A new Pew Research Center report approached the issue a little differently and found slightly less discouraging results: a 60% majority of Americans agree that "humans and other living things have evolved over time," while 33% reject evolutionary biology, saying that "humans and other living things have existed in their present form since the beginning of time."
Whether one is relieved or discouraged that "only" a third of the country doesn't believe in modern biology is a matter of perspective.
But as is often the case on so many issues, there are stark partisan differences within the results. Among Americans who identify themselves as Democrats or Independents, support for biology has been rather steady since the last Pew Research poll on this issue in 2009, with about two-thirds of each group on board with life evolving over time.
Among self-identified Republicans, however, acceptance of biology has suffered a noticeable drop, from 54% four years ago to 43% now. Indeed, note that in 2009, most Republicans believed in evolution, while in 2013, most Republicans don't.
In other words, there's a science gap driven by politics -- the Democratic advantage on embracing modern biology is now 24 points -- and it's getting worse, not better.
This does help explain, by the way, why prominent Republican officials -- Louisiana Gov. Bobby Jindal, Texas Gov. Rick Perry, Sen. Marco Rubio of Florida, Rep. Paul Broun of Georgia, et al -- seem entirely comfortable making public comments expressing skepticism, if not outright hostility, towards evolution. They apparently realize they're simply keeping pace with their party's rank-and-file supporters.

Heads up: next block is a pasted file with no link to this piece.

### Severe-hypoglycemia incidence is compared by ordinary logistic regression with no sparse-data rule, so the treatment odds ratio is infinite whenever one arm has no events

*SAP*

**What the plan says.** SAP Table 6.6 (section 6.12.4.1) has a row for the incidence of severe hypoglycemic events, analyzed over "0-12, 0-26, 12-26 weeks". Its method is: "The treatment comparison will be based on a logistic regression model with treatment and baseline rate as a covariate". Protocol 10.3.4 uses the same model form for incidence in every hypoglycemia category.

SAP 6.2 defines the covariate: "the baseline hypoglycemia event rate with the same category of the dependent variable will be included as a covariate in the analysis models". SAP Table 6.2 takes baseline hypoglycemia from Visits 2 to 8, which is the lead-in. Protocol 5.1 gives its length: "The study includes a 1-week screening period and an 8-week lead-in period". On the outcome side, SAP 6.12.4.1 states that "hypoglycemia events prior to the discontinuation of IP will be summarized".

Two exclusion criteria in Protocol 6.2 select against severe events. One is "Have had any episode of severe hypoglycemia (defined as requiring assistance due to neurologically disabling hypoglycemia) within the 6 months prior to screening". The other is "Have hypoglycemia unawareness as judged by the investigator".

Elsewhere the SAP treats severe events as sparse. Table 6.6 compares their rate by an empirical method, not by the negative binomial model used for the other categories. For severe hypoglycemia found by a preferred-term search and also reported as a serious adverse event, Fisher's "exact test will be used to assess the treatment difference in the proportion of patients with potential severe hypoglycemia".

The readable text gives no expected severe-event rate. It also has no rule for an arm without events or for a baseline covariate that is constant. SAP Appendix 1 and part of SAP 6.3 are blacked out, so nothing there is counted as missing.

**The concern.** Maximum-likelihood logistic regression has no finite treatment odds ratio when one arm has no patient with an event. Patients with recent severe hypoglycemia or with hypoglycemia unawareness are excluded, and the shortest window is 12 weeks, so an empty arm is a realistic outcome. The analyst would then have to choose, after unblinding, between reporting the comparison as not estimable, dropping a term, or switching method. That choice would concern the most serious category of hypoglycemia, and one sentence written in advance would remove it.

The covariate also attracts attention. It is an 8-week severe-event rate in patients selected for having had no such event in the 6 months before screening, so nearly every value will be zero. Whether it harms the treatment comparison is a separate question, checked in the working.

Regardless, the larger trend just isn't healthy for anyone. There are so many political, policy, and cultural issues that divide partisans, but scientific truths need not be one of them. We're quickly approaching the point -- if we haven't arrived there already -- at which science itself is broadly accepted and understood as a "Democratic issue," abandoned altogether by Republicans hostile to reason and evidence.
As we discussed in November, a few years ago, the Pew Research Center found that only 6% of self-identified scientist say they tend to support Republican candidates. That total now appears likely to drop to new depths in the coming years.
Asked to explain the trend, Brigham Young University scientist Barry Bickmore, a onetime Republican convention delegate, recently told the Salt Lake Tribune, “Scientists just don’t get those people,” referencing Republicans who adhere to party orthodoxy on climate change, evolution, and other hot-button issues. “They [in the GOP] are driving us away, people like me.”